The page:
We are proposing a thinner solution to the bulkier double-glazing windows by producing a new ‘photovoltaic’ (turns solar energy into electricity) vacuum glass. This window, with thickness comparable to tempered glass, could reduce the energy demands and therefore bills in the average UK household.
The principle is very simple. The window insulates glass by using a thin layer of vacuum – this provides greater insulation than any existing window on the market. Consumers will also have the option to include a translucent photovoltaic panel (similar to tinted glass), that can produce electricity directly to their homes. This will save customers from having the heating turned on during winter, while providing electricity during the summertime.
This novel insulated window is a very promising solution towards carbon reduction and their price is comparable to double glazing solutions, at £400 per square metre. These newer windows are able to return their installation cost in less than 9 years, and this time can be even shorter in sunnier places.
"A drastic reduction of energy use and CO2 emissions is required to significantly reduce the built environment’s dependence on primary energy resources and curtail household energy bills"
Mitigating the environmental impact of warming cities
The Urban Heat Island (UHI) phenomenon describes the higher temperatures in urban areas compared with the rural areas that directly surround them. Nowadays, it is a global phenomenon, compounded by a warmer climate, that can subsequently increase energy consumption, air pollution, and carbon dioxide emission. Furthermore, the intensity of UHI has recently increased due to the change of regional urban microclimates. Also, absorption of heat from the sun has been increased by the extensive reduction of vegetation and the use of manufactured building fabric.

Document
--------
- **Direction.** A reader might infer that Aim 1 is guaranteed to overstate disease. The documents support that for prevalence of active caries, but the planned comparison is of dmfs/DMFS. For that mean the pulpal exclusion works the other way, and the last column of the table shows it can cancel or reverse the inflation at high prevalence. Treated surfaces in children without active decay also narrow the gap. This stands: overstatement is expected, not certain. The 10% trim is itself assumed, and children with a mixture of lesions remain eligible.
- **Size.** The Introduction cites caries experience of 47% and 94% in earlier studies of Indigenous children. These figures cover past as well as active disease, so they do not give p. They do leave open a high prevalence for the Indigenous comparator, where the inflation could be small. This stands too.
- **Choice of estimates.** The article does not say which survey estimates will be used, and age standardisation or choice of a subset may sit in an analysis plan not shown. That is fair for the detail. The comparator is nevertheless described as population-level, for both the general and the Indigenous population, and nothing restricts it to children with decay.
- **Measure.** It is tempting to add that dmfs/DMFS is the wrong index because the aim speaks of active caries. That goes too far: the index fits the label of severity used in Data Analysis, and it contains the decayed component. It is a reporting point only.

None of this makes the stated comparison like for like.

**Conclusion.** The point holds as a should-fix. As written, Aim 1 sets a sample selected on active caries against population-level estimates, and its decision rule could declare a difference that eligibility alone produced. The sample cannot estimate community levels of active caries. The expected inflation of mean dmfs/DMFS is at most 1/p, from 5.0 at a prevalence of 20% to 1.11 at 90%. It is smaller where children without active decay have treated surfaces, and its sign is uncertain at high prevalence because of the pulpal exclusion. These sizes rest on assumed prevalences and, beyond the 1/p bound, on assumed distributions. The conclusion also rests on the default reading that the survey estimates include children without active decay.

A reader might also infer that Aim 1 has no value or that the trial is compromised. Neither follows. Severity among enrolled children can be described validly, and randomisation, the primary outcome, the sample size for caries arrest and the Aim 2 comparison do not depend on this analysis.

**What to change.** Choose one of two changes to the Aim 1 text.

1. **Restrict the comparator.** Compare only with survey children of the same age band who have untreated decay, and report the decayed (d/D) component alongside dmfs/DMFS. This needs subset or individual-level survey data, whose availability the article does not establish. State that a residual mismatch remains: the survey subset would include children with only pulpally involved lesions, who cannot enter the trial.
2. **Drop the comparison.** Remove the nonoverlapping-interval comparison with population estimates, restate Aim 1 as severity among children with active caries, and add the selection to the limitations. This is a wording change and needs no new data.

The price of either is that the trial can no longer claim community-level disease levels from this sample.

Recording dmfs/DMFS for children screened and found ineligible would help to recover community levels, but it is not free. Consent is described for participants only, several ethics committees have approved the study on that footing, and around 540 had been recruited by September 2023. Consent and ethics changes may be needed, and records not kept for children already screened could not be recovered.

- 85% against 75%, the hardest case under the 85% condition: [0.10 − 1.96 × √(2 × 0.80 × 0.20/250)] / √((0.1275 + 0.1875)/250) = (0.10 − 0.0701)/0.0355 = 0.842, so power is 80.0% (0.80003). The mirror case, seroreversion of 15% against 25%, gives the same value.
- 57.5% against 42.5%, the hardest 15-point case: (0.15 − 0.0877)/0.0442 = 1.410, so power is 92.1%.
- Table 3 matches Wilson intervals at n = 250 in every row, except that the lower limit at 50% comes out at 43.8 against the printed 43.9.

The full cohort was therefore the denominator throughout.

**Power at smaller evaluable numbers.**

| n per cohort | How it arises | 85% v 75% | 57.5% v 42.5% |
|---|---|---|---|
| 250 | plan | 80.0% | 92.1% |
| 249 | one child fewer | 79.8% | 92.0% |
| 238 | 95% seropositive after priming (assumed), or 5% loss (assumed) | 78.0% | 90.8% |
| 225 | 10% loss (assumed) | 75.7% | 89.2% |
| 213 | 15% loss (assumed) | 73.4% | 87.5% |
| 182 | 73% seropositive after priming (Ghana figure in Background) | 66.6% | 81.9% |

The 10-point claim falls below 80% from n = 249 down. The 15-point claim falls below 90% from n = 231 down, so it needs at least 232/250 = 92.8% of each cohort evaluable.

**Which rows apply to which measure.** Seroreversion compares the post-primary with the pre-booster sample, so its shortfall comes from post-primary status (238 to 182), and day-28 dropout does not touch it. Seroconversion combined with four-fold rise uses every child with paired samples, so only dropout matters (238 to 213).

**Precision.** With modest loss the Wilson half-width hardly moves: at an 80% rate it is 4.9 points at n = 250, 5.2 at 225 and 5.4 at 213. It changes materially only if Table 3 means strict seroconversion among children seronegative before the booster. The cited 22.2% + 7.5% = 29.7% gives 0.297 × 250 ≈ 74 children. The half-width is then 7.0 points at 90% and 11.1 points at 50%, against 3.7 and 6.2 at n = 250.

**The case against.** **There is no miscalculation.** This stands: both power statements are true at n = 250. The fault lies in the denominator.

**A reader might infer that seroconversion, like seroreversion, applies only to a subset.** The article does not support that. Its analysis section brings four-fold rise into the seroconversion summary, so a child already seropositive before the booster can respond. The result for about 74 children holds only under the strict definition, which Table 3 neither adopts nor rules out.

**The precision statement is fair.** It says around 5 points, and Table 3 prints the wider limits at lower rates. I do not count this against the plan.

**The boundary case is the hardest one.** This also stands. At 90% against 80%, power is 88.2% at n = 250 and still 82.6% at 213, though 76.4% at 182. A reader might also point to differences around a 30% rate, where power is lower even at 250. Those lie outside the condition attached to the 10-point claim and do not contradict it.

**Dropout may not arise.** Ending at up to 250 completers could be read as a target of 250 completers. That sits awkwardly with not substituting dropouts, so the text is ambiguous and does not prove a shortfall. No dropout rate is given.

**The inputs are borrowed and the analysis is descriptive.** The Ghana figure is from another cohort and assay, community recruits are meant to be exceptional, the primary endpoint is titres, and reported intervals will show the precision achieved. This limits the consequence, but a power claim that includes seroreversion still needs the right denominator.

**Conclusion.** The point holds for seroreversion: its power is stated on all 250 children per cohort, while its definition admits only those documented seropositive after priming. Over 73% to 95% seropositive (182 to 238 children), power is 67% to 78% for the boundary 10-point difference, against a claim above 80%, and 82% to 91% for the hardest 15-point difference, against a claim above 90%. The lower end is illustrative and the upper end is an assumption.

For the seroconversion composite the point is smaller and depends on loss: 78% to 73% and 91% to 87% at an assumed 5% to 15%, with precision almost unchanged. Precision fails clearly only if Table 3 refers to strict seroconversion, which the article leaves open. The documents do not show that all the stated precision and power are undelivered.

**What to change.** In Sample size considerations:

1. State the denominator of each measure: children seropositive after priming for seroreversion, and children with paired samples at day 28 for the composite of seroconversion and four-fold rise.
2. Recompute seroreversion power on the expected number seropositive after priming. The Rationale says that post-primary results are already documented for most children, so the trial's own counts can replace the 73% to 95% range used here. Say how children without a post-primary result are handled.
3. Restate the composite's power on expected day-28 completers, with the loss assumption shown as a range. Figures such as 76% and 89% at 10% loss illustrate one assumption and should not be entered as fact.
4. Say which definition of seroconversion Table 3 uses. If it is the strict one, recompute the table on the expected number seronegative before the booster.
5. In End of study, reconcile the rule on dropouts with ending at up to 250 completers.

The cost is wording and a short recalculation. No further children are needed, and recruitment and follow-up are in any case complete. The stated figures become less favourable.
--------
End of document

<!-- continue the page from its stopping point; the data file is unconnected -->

UHI can negatively affect human health, with thousands of deaths occurring annually due to heat-related illnesses. It is therefore one of the most critical problems for high-density cities.
Our research has investigated microclimates caused by UHI by using computer software to simulate a range of scenarios. By studying the UHI changes between 2000 and 2020 in a subtropical city centre, the modelling predicted a UHI increase of 0.5℃ to 0.9℃ in the future – if effective mitigation strategies are not taken by local government.
Mitigation could be achieved, for example, by increasing the reflectance of the sun’s energy through strategies such as expanding the green spaces in cities and using highly reflective pavements to dissipate excess heat.
This research can provide valuable guidance to local governments on which UHI mitigation strategies are most effective and suitable for the local city centre, attracting local policymakers, urban designers and planners, construction material developers and researchers. The policy implications based on this research can optimise building and guide subtropical climate cities to be more sustainable in the future.